The periodical cicada, Magicicada septendecim, is poised to emerge
this spring at the U.S. National Arboretum. This fascinating event
occurs every 17 years, and is a real treat for anyone who has an interest
in entomology. A group of periodical cicadas that live in a specific
area, often covering parts of several states, emerge at the same time and
are known as a brood. There are at least 30 known broods, and Brood
X, which emerges this year, is the most spectacular and occurs over a large
part of the mid-Atlantic region and parts of the Midwest. Check out
our new "Cicadas Emerging" photo page.
Over the past 17 years, these insects have been quietly feeding on the sap of tree roots. When they emerge in mid May, they won't eat at all. They devote their time instead to mating and laying eggs. It is the female's egg laying that creates the most visible damage. Each female cuts slits in the twigs of trees and lays eggs in them. The eggs hatch and the young nymphs fall to the ground to find a root to feed on for the next 17 years. The wounded branches are weakened and often break off or wilt. While the damage is noticeable, it is not life threatening except for very young or very small trees.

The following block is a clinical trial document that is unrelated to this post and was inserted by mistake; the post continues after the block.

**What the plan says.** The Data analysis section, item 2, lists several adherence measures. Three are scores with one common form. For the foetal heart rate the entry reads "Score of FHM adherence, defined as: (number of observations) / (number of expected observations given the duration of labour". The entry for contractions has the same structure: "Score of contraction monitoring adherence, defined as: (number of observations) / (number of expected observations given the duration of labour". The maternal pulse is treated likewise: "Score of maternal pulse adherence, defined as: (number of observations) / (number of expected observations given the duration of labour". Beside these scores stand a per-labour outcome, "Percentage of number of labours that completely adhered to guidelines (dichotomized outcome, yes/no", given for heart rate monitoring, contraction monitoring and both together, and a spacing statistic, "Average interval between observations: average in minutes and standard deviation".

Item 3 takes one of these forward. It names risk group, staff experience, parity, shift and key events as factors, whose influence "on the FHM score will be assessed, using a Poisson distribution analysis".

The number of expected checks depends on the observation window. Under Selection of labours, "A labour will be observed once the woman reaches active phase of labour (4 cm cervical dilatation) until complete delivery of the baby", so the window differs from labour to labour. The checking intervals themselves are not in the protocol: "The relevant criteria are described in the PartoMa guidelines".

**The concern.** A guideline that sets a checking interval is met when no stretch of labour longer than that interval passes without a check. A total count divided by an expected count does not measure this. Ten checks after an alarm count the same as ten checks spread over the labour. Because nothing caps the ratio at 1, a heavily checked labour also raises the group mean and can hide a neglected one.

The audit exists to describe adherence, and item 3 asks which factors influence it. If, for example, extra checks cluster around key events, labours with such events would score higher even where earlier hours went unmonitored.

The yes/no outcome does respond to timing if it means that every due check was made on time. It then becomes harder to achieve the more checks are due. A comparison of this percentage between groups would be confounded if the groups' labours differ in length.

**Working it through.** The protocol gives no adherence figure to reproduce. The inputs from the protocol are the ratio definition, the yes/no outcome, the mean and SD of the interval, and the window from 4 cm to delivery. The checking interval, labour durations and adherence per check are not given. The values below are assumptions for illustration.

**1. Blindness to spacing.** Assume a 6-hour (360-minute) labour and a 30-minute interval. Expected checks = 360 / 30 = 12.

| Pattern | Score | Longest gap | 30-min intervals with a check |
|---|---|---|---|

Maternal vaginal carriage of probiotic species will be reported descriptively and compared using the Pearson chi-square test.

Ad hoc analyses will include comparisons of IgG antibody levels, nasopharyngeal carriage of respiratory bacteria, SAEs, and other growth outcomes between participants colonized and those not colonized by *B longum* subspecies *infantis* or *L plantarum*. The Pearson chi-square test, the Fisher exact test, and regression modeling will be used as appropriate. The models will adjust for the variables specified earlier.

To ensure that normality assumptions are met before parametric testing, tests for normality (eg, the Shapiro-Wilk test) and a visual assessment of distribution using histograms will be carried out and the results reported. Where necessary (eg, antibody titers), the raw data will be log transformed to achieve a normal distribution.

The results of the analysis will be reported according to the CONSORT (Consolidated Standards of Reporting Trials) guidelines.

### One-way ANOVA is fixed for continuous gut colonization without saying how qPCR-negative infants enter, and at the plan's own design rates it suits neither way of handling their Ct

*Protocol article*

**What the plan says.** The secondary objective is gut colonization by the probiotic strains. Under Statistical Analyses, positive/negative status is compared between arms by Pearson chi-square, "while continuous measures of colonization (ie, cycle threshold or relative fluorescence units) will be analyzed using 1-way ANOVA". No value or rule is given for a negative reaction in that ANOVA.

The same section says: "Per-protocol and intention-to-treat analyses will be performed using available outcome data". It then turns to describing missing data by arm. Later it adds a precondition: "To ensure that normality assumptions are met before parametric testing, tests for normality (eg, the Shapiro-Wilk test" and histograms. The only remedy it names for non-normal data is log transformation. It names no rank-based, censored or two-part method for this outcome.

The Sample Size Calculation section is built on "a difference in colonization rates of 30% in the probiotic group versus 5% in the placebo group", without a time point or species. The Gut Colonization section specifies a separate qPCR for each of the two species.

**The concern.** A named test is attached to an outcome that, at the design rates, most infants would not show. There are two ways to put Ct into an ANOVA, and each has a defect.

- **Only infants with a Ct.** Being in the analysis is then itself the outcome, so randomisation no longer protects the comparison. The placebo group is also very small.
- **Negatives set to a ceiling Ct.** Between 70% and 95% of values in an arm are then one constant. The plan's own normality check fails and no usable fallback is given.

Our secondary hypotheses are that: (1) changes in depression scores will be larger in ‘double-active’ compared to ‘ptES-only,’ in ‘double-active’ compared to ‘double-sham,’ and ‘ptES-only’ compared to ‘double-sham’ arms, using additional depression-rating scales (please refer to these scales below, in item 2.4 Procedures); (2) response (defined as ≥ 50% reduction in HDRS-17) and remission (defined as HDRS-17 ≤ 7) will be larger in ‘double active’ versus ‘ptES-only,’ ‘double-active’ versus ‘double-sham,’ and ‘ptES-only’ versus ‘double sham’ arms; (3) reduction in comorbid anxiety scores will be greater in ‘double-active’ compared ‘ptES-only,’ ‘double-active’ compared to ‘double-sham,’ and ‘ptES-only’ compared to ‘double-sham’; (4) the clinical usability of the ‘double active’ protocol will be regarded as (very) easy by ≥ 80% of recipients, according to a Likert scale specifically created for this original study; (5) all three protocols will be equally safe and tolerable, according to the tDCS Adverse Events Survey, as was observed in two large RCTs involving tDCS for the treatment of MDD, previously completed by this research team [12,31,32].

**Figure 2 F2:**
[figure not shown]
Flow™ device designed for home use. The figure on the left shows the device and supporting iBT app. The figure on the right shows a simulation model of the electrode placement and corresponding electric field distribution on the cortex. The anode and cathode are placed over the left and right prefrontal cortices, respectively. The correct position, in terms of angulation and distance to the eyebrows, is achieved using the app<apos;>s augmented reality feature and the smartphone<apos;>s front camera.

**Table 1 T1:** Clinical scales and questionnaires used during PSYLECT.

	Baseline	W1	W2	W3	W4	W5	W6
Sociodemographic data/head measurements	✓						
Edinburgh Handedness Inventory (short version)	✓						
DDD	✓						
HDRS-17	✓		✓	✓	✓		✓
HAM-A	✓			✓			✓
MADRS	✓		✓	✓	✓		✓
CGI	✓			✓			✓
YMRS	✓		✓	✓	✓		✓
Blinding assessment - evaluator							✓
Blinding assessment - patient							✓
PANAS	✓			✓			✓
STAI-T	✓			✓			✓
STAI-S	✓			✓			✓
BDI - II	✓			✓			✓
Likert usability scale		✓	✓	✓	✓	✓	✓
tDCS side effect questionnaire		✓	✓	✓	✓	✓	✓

The list of trees that sustain damage is long. Oak, dogwood, ash, maple, hickory apple, birch, cherry and black locust are all injured. In fact, up to 200 species have been known to be damaged. Only those with gummy sap, such as pine and spruce, are immune. The periodical cicada has a number of natural enemies and predators, but none of are able to provide adequate control for the massive populations that appear in a short time frame. Their sheer numbers ensure that many adults can survive to lay eggs. It is thought that periodical cicadas evolved the curious habit of appearing in synchronized broods to overwhelm their predators.
What can you do to prevent cicada damage to your trees?
If you want to plant a new tree, delay planting until fall or next spring, after the adult cicadas are gone.
If you've already planted a tree, or have an existing small tree that you'd like to protect, plan on protecting trees with either cheesecloth or plastic netting. The openings in the netting should be no more than one-half inch wide. Mesh netting may be available at your local garden center or hardware store. One quarter inch mesh netting is illustrated here.
Cut a piece of netting big enough to cover the entire tree canopy. Wait to trim it down to the right size until you have it in place; it is very difficult to estimate how much netting will be needed. Place it carefully over the branches of the tree. You may need to use a broom or rake to safely get the mesh into position over the tree. A small step ladder may be helpful.
Be sure to cover the canopy completely so the cicadas cannot crawl through voids in the mesh. Fasten the netting securely to the trunk just below the lowest branch point using twine or jute. The netting should remain in place from the time of cicada emergence until they are gone, about 8 weeks total.
For more information on periodical cicadas, click here [this will open a new browser window containing an off site Univ MD webpage].
Links back to:
Last Updated May 24, 2004 9:57 AM
URL = ../../Gardens/faqs/CicadaNet.html